In his own words, Dan Barber is a card-carrying member of the farm-to-table movement.
As the executive chef and co-owner of Blue Hill in Manhattan and Blue Hill at Stone Barns in Pocantico Hills, Barber has a passion for conscious eating and agricultural policy, and he’s been preaching its tenets for more than a decade.
But a “culinary epiphany” at a wheat farm in upstate New York has lately made Barber more than just a member of the movement. He’s trying to change it.
“I got this thing all wrong!,” he says. “I realized I wasn’t doing anything to support the system that made this wheat so delicious.”
He outlines his thinking — and explores the state of the food system in the United States — in his first book: “The Third Plate: Field Notes on the Future of Food” (Penguin Press HC, $29.95).
What does he consider the most dire issue plaguing our nation’s food system? Get comfortable, because — pardon the pun — our problems have roots.
“We have this reputation in our mind as a nation built on farmers, but we were horrible farmers. People came here because they didn’t have land or know how to farm,” says Barber. “We went across the country exploiting the soil and never developed a pattern of eating that supported that soil.”
Barber says places like France and Italy didn’t have the option of marching across the country like we did in a vast, new America. Regional cuisines developed from necessity; in Sicily they harvest citrus and olives because that’s what the climate allowed.
“When I go to look for the great flavored things, it’s really about the culture that supports it, not a particular farmer or landscape. It’s the whole community,” Barber says. “That’s what America lacks. We don’t have a cuisine.”
Barber has already written articles on the subject have appeared in The New York Times, Gourmet, The Nation, Saveur and Food & Wine Magazine. He’s been nominated for numerous James Beard Awards, and in 2009 was named one of Time magazine’s 100 most influential people in the world.
“Ten years ago I didn’t set out to write this book,” he says. “I’m glad it took this long because it made me realize I was asking all the wrong questions.”
What does the title, “The Third Plate,” refer to?
The third plate is not a literal plate of food, it’s a metaphor for a way of eating, about cooking and celebrating the whole farm — not just the
I wanted to figure out how all of these things work together to form truly delicious food. As a chef, how can I cook in a way that makes animals and vegetables to both taste better individually and also promote a better farm? ‘Third plate’ is a way to look at a pattern of eating that can support that nose-to-tail philosophy. Create an economy for the farmer.farm to table ingredients like vegetables, grains and livestock.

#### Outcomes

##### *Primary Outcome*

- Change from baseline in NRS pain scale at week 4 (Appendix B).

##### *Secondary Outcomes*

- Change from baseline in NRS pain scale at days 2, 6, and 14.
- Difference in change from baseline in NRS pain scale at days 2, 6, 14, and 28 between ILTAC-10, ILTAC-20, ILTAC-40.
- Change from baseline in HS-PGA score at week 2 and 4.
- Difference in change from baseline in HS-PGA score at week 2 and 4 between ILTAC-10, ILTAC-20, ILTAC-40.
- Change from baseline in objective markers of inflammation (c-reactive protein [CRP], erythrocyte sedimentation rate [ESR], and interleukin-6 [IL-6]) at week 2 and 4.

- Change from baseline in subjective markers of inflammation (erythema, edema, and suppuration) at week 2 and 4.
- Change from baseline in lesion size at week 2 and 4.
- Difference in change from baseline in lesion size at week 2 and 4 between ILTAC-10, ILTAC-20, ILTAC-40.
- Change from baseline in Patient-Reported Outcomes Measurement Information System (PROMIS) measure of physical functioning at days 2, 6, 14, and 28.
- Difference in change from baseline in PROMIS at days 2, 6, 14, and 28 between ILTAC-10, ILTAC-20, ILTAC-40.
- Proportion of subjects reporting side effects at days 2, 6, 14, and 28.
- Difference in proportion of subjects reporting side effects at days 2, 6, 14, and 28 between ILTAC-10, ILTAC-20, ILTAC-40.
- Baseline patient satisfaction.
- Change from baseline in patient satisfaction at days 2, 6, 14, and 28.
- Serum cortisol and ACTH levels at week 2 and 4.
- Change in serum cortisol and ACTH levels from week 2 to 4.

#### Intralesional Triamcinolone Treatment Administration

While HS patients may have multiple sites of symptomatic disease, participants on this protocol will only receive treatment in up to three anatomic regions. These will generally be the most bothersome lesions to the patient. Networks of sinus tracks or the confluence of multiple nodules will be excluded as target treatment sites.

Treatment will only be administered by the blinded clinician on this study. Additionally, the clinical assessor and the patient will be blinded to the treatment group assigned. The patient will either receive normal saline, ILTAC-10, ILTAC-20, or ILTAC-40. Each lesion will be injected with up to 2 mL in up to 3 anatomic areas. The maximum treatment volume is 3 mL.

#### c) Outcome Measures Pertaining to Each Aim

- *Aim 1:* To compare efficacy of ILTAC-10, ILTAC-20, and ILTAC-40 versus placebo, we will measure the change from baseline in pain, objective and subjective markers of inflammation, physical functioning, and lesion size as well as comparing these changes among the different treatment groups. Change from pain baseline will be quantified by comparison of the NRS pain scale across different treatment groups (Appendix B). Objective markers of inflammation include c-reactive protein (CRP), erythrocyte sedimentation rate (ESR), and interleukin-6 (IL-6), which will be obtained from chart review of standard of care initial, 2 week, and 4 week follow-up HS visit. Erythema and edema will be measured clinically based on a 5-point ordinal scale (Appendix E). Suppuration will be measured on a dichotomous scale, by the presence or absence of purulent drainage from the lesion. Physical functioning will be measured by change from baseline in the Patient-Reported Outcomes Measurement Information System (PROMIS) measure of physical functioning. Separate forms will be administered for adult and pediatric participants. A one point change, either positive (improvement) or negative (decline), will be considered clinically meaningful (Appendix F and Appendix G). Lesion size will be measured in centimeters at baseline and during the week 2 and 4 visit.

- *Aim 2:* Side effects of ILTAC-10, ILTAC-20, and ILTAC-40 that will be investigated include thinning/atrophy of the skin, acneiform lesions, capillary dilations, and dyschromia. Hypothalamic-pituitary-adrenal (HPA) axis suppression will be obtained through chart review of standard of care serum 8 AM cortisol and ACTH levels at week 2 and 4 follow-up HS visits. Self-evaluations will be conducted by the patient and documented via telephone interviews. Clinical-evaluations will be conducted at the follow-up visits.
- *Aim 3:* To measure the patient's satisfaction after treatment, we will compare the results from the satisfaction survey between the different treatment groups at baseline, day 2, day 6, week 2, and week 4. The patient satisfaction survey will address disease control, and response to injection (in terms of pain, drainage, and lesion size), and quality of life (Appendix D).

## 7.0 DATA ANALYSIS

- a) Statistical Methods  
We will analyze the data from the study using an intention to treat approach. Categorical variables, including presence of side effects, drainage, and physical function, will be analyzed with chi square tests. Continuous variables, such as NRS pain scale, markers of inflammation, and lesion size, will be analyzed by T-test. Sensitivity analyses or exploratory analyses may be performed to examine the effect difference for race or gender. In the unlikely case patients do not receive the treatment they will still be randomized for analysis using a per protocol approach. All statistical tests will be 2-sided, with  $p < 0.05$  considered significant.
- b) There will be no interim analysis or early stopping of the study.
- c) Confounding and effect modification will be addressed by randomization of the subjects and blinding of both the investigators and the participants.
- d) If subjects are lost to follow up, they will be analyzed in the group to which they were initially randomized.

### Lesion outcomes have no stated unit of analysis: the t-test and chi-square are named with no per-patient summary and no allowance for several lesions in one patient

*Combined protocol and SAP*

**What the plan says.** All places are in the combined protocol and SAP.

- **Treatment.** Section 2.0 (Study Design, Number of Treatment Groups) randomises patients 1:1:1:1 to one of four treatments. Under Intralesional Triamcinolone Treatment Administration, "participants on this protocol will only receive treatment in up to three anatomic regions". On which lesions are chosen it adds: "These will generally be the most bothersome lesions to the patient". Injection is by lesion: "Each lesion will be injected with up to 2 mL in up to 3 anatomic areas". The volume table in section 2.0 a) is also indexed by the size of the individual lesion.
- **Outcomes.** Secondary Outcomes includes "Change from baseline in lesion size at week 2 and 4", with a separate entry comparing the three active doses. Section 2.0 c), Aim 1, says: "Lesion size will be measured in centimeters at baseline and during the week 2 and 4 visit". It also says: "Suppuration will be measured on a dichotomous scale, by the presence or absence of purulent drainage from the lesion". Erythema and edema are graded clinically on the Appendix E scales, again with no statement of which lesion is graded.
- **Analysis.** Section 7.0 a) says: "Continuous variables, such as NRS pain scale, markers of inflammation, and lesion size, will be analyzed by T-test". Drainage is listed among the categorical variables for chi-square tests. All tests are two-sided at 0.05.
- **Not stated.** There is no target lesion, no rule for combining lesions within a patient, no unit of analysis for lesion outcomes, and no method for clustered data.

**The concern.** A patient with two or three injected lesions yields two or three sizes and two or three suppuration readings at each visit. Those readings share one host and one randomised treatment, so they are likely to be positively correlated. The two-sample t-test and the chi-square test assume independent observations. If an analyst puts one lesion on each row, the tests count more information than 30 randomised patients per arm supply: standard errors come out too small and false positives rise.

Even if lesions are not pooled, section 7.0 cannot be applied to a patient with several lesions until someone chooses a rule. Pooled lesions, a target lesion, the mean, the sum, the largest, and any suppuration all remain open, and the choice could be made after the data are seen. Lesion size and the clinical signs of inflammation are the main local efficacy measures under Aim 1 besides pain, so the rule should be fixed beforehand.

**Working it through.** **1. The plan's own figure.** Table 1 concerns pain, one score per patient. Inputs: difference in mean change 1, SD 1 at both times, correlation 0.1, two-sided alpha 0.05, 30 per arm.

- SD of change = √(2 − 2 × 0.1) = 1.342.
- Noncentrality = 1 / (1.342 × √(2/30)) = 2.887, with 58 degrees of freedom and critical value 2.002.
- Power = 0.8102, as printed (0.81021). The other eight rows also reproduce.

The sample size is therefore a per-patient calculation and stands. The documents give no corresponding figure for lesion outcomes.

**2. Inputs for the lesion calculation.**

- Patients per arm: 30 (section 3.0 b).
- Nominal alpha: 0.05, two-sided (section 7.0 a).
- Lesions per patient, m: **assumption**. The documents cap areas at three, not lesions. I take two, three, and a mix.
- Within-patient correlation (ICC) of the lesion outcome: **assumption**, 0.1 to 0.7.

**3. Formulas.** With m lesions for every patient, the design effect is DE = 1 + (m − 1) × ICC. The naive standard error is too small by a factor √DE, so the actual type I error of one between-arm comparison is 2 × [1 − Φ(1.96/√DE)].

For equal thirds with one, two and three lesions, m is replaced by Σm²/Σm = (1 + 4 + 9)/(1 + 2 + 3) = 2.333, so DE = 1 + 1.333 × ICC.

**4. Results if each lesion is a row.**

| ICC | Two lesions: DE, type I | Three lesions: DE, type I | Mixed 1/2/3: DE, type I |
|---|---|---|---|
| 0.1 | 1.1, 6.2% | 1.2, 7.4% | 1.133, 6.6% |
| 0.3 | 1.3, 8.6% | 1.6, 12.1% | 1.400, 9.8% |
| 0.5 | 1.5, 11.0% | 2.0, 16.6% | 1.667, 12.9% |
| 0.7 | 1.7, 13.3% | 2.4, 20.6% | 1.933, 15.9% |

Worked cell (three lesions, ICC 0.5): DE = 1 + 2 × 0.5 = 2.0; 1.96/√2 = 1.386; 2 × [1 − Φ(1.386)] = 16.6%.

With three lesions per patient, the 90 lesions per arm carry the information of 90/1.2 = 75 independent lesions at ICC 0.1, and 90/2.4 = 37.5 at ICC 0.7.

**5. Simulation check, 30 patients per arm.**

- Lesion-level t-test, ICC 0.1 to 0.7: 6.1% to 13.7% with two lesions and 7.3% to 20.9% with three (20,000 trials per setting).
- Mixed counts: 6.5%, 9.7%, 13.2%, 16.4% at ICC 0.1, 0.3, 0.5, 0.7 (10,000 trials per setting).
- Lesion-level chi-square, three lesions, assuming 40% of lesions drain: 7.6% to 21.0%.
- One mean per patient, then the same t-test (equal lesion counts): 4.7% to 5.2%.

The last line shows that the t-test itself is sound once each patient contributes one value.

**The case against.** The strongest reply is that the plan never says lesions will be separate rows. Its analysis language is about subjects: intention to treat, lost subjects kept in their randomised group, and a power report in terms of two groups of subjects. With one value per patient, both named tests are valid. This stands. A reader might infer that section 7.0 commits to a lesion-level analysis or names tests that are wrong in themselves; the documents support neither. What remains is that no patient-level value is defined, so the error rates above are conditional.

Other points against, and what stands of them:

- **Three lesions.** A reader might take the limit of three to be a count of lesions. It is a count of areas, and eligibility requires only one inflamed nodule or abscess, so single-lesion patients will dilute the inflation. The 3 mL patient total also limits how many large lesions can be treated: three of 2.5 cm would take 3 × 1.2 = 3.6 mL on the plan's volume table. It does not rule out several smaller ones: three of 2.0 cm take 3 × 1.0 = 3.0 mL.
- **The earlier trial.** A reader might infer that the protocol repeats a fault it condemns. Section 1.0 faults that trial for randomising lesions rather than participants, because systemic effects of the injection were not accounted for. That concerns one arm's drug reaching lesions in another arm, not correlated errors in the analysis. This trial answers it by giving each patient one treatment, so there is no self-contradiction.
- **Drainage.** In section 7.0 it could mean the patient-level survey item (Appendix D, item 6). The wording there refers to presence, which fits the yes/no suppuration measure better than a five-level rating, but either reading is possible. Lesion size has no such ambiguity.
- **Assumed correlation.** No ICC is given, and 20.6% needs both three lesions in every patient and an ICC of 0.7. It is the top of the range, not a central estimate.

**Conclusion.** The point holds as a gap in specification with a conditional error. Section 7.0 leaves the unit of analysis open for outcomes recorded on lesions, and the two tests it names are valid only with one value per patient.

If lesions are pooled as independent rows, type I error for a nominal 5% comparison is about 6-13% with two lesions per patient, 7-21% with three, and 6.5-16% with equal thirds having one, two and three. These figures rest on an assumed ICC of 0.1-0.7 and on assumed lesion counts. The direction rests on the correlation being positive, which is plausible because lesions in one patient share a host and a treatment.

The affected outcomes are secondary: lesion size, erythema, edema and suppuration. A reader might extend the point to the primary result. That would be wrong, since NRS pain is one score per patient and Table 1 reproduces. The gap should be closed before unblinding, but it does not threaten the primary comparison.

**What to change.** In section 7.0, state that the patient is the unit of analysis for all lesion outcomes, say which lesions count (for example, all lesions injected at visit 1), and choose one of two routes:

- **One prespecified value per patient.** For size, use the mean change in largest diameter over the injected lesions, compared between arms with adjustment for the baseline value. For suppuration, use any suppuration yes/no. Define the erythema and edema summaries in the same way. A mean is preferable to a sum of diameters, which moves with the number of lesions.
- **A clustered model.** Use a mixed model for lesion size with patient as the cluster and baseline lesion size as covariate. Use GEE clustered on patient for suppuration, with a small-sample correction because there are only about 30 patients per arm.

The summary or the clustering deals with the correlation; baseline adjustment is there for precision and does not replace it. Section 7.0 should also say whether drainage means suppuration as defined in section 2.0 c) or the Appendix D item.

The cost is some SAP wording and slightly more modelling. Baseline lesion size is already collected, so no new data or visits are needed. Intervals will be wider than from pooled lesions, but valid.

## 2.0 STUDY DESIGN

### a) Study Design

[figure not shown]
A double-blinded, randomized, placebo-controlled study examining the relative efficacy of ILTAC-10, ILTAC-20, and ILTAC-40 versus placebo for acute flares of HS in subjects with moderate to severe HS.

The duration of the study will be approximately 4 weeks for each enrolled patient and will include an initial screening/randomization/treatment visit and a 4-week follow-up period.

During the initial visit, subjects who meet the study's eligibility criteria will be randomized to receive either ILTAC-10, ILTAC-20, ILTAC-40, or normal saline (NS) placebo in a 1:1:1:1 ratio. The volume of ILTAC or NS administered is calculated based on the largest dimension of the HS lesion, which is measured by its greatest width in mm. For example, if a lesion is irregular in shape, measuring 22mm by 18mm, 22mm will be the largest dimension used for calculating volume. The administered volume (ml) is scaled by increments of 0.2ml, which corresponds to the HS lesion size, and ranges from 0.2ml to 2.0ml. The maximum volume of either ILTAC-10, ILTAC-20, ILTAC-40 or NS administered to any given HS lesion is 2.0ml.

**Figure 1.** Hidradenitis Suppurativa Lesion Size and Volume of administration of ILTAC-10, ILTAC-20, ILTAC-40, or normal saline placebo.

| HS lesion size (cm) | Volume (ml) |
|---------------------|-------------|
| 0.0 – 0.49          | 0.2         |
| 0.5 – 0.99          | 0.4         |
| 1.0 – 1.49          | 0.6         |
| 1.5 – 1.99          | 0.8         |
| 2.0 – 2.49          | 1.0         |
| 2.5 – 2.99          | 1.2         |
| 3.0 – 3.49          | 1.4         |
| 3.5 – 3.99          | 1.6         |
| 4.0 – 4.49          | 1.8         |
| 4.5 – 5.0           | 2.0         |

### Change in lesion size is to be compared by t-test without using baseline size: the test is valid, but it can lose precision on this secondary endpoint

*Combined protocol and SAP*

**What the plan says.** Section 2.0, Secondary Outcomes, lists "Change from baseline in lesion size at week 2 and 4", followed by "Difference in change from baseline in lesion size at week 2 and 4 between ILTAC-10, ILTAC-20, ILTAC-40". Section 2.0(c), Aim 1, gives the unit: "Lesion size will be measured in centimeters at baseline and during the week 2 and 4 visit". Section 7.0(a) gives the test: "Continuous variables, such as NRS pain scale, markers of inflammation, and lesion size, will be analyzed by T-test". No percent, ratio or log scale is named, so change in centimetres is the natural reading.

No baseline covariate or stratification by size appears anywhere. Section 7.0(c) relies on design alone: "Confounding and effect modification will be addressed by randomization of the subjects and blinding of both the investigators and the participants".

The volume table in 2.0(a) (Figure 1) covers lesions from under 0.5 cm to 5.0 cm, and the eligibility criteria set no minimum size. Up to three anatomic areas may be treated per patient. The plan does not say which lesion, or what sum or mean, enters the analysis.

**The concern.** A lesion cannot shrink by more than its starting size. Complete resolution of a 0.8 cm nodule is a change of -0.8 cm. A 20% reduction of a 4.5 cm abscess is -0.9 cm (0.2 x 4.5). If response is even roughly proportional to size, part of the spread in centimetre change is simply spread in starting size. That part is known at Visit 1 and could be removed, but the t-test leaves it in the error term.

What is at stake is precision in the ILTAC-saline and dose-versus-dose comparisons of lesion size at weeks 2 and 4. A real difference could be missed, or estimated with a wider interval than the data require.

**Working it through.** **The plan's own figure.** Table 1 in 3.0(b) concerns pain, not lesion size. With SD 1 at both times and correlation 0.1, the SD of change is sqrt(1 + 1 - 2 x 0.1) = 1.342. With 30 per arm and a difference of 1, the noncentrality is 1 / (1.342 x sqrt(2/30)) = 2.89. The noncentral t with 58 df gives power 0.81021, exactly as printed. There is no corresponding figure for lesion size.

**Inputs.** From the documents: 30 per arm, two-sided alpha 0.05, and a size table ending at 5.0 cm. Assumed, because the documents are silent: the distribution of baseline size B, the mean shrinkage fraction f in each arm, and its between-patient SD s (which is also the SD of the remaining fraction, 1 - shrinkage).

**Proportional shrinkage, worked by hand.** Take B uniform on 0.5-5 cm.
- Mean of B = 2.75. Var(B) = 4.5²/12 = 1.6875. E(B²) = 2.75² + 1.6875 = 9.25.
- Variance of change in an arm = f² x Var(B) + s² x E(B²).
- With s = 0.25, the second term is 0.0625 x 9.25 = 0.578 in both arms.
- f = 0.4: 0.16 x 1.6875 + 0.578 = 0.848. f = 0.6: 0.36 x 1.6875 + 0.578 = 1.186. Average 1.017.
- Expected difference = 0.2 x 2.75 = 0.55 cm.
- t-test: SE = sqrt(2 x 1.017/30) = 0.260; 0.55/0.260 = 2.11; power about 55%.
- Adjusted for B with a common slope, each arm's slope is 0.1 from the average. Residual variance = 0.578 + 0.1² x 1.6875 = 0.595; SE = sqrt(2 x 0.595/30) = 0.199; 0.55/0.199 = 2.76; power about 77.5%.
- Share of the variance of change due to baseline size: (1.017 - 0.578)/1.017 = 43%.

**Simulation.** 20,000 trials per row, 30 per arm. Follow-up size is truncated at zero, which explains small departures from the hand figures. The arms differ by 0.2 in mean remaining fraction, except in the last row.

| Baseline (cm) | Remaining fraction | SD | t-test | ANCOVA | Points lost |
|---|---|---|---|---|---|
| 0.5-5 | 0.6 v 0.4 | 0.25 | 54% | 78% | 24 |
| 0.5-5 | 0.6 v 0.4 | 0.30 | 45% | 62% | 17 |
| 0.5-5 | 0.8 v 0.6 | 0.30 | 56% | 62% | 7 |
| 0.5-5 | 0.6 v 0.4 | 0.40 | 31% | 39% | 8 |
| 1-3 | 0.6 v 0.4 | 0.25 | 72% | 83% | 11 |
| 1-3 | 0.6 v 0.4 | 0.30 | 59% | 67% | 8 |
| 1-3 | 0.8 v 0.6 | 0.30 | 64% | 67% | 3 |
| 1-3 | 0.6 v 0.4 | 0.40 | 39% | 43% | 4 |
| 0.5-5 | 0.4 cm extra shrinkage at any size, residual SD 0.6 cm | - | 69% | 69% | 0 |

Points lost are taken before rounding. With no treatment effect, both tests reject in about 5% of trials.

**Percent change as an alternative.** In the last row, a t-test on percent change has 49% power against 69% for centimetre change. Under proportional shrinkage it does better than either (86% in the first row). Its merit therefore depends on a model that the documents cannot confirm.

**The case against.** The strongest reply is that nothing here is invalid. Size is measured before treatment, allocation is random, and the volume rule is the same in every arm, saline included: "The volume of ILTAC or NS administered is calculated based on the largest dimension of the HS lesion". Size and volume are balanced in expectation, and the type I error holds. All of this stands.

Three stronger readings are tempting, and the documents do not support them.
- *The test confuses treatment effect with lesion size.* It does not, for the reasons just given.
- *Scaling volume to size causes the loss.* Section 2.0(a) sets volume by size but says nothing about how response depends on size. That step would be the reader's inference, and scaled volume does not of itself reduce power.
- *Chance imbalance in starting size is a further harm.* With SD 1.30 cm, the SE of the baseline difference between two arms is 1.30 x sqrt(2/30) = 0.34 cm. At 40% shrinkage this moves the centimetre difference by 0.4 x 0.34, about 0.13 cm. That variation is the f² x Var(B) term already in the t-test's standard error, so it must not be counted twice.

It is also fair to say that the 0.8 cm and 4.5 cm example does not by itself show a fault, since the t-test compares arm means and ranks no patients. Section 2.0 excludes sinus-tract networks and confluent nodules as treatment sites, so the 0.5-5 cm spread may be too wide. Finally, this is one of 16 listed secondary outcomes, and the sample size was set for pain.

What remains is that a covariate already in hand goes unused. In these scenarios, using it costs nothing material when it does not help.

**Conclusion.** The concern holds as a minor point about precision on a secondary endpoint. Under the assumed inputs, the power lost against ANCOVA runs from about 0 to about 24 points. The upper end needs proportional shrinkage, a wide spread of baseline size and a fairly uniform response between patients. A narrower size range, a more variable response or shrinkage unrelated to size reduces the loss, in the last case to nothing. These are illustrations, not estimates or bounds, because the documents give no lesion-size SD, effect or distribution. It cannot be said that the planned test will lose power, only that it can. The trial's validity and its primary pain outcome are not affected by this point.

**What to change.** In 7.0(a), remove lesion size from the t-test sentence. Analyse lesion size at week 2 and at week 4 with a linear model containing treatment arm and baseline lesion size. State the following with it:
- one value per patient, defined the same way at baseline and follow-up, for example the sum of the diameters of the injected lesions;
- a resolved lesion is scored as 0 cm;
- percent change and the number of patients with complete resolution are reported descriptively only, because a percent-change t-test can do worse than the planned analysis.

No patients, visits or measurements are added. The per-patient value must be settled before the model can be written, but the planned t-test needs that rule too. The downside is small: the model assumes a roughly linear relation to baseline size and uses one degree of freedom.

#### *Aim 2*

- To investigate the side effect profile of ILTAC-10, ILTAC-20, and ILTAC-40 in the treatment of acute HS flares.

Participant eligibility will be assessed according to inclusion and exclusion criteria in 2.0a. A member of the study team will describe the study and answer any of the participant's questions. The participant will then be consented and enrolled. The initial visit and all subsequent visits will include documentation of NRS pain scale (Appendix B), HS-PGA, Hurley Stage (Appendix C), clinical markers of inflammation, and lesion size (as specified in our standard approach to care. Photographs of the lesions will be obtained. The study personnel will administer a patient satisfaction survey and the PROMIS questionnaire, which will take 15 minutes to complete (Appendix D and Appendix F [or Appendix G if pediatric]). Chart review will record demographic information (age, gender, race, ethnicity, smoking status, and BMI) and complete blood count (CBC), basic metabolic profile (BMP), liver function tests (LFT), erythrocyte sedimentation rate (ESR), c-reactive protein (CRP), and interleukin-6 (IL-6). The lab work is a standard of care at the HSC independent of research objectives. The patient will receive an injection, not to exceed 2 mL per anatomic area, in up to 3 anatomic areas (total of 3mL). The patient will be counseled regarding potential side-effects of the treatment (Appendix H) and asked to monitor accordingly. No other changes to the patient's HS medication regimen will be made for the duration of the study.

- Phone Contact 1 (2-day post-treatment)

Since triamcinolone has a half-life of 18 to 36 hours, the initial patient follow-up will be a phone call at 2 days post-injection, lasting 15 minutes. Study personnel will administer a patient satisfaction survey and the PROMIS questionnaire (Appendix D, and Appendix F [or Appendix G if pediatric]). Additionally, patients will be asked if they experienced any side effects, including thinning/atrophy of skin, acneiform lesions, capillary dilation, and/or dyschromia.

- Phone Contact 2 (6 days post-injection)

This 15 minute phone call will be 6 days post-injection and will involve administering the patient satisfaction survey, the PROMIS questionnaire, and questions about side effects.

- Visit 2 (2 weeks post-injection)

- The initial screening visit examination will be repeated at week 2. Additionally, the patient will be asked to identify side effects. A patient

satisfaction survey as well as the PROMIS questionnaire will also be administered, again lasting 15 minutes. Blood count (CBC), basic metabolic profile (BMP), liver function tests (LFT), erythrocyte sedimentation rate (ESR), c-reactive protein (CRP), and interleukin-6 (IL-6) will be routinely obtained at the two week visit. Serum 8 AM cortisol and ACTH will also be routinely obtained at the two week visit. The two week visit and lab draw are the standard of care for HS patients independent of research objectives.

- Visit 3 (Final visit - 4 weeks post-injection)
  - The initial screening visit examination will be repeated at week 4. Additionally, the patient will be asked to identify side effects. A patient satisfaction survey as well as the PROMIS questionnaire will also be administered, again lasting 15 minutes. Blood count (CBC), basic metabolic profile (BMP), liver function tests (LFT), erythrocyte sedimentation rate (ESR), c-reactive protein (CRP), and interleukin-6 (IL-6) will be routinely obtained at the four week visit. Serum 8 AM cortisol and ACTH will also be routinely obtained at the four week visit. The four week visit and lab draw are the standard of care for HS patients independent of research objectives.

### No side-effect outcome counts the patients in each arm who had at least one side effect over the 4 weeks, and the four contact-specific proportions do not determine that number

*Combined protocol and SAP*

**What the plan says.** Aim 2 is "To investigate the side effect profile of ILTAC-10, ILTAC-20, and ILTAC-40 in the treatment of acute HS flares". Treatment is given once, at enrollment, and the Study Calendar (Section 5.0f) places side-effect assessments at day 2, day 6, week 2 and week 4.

“Farm-to-table” and “sustainable” have become such trendy terms, what does that mean for the movement at large?
The message has really resonated with people. Farm-to-table sounds right. It’s direct, connected. But the farmer is servicing the table, not the other way around — it has allowed us to cherry pick our ingredients. We tend to think of these things by labeling them, ‘organic’ or ‘local,’ and the reality of good farming is so much more complex. It is frustratingly abstract, so the pull is to dumb it down a little bit.
I’ve watched as this idea has gone from fringe to mainstream, and the reality is that it’s not really working. Farm-to-table is in a little bit of a rut because it hasn’t changed our food system in any fundamental way, and what we’ve been doing for the last century just isn’t going to work anymore.
What’s the biggest hurdle for people in terms of changing the way they look at food?
Obstacles toward better eating really depend on where you live. For example, if you live around here, you should be eating meat because New England and the Hudson Valley were built on dairy and pasture. Our ecology is geared toward raising animals, dairy cattle and others, because the grass is so great and the climate is perfect for it. I don’t see how you stay a vegetarian in the Hudson Valley and support the landscape around you. If you’re in southern California and you’re a vegetarian, great. You should be.
Look at Italy and France, regions that dictate the diet. America is a so much larger and we can’t possibly expect to have a diet that fits each one of us. Diet depends on the landscape.
The one part of this movement that hasn’t been dumbed down is the local part of it, because you can’t dumb down local. They can do that to ‘healthy eating’ and ‘organic,’ but the best thing an eater can do is to support the local movement, and with a lot of diversity. don’t go to the farmers market and demand the same thing over and over again.
What is the most substantial change to the food system you’d like to see in your lifetime?
It’s more like what I’d like to see in my children’s children’s lifetime. From a biological perspective, this is a long game. Instead of creating a great dish here and there — which all chefs are capable of doing — but can I create a cuisine that supports the people, is delicious and isn’t as exhaustive of resources? As a chef, my hope is that I can figure this out and get people to celebrate and eat food in a more cuisine minded way.
Meet Dan Barber
At 8 p.m. on June 11, Barber will be at the 92 street Y with This American Life host Ira Glass to sign copies of “Third Plate: The Future of Food” and discuss his eye-opening 10-year research process. Tickets are $29, available online www.92y.org.